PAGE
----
British poet Mucha offers a fascinating investigation of how and why people fall in (and out of) love. Curious about why some romantic relationships work and others dissolve, he began the project after her grandfather died (his marriage to her grandmother had been “the only committed romantic relationship I had been able to observe”). The book is arranged thematically, beginning with infidelity and moving on to such subjects as attachment, expectations, commitment, and monogamy. Each chapter includes interviews with people Mucha met on a trip that took her to China, Antarctica, and the Scottish Highlands, among other places. While strolling along a beach in Ireland, she met an 80-year-old man and his wife, who had dementia; the man explained, “Younger generations underestimate the amount of work that’s involved in maintaining a long-term relationship.” In time, the author finds, romantic love often turns into companionate love: “Passion, romance, they do go over time—it’s more about friendship in the end.” Woven in are related studies: in “Looking for Love” Mucha discusses sexual attraction and how the menstrual cycles of 18 professional lap dancers affected their tips in a study conducted in Albuquerque, N.M.. Overall, she concludes that “love is a skill that requires knowledge, effort, and learning.” Lively and entertaining, this book will inspire readers to look more deeply at the authenticity of their own relationships. (Jan.)

Reviewed on 12/14/2018 | Details & Permalink

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The Pendulum: A Granddaughter’s Search for Her Family’s Forbidden Nazi Past

Julie Lindahl. Rowman & Littlefield, $24.95 (256p) ISBN 978-1-5381-1193-2

In this powerful and solemn memoir, Lindahl (Rose in the Sand), who was born in Brazil to a German family, recounts seeking the truth about her grandparents’ Nazi past, which her family hid from her. The secretiveness and inaccurate testimony of her only living source, her grandmother, hinders her progress, leading her to travel to Germany, Poland, and Latin America to search through documents and interview an array of people who interacted with her grandfather during his lifetime, including people who suffered under his hand as children, and relatives she thought were dead. She learns that her grandparents were members of the SS (her grandfather worked in its think tank, the Ahnehnerbe) who participated in the “Germanization” (i.e., forced resettlement of the local population, extermination of Jews, and colonization by Germans) of Poland. In prose that is formal, yet poetic and heartfelt (“While truth can be elusive, often staring at us from outside the rain-spattered window of our own perception, the failure to believe that it exists... is the seed of self-destruction”), Lindahl shares what she learned during seven years of research and travel. Many readers will be moved and find meaning in Lindahl’s journey to come to terms with her family’s past and process the guilt of inherited sins. (Oct.)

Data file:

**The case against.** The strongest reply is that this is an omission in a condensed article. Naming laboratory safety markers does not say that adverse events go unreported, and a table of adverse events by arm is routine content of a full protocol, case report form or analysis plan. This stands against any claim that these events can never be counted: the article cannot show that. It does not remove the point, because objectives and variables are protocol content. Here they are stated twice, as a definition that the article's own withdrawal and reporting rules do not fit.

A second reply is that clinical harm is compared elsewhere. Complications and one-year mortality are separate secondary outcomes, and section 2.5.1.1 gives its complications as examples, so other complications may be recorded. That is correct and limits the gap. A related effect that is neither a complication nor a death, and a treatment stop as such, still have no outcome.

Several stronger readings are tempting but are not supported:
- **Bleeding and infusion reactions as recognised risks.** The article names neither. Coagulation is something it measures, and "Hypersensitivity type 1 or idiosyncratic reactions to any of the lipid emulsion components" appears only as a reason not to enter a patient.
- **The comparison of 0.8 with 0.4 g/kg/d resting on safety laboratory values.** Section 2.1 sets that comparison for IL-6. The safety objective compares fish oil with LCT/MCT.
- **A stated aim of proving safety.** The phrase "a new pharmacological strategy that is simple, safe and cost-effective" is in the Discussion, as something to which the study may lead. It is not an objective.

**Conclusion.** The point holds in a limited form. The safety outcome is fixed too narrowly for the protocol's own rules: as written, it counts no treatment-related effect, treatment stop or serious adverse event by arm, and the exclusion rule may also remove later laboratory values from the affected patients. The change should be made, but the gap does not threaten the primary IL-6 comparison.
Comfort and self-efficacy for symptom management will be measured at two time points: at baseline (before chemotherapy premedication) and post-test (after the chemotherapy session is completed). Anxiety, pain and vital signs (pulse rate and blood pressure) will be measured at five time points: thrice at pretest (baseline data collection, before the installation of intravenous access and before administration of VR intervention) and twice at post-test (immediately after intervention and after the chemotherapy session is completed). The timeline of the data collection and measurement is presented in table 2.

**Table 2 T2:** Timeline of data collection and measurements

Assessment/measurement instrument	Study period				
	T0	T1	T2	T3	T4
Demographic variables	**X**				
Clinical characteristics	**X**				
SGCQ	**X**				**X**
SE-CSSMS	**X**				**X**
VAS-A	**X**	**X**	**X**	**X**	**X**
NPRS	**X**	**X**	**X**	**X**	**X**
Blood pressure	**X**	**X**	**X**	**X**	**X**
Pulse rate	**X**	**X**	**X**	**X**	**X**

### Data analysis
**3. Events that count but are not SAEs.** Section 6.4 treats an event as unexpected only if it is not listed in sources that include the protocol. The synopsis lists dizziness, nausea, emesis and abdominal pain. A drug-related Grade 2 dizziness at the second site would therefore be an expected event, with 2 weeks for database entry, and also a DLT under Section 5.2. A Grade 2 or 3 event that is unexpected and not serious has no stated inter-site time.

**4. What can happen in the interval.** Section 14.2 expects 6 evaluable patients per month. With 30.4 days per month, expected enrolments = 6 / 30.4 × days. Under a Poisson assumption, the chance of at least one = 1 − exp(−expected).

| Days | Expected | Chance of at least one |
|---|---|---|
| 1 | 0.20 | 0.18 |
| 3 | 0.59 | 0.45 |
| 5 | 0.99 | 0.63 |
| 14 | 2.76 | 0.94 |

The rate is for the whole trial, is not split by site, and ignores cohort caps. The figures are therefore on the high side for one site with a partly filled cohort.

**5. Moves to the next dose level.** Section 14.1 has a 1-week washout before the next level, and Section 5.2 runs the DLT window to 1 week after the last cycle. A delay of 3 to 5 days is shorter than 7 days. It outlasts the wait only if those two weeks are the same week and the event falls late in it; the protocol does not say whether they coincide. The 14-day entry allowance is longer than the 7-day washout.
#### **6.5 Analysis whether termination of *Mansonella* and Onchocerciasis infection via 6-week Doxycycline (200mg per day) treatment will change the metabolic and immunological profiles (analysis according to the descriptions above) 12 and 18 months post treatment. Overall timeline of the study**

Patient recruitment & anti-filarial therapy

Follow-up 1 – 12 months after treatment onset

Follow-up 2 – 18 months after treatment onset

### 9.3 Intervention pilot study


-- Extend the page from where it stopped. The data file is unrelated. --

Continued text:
Reviewed on 12/14/2018 | Details & Permalink

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The Real Trump Deal: An Eye-Opening Look at How He Really Negotiates

Martin E. Latz. Life Success, $27.95 (352p) ISBN 978-1-944194-47-5

Making deals is “part of [President Trump]’s DNA,” argues Latz, founder of the training company Latz Negotiation, in this well-informed but questionably timed study. Latz, who has studied and taught negotiation skills for over 20 years, begins with Trump’s business deals, from the Apprentice contract to multiple hotel and casino negotiations and purchases. Throughout, Latz includes helpful end-of-chapter assessments of Trump’s success in various cases, which differ widely. Certainly, Latz acknowledges, Trump exudes self-confidence—or is that arrogance? Latz invites readers to be the judge. In addition to the now-famous “alternative” facts, Latz describes how Trump employs “truthful hyperbole,” and how his bluffing impacts his credibility. The book is at its most intriguing when covering the key differences between business and presidential negotiations, offering as two familiar examples of the latter the U.S.-Mexico border negotiations and the Affordable Care Act repeal, and asking whether Trump successfully altered his usual business strategies in these cases. Although Latz has clearly done his homework, his book loses some of its persuasiveness for arriving before the president’s term is over and the lasting effects of his negotiations as chief executive are known. (Aug.)

Reviewed on 12/14/2018 | Details & Permalink

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A Writer for Our Time: The Life and Work of John Berger

Joshua Sperling. Verso, $29.95 (304p) ISBN 978-1-78663-742-0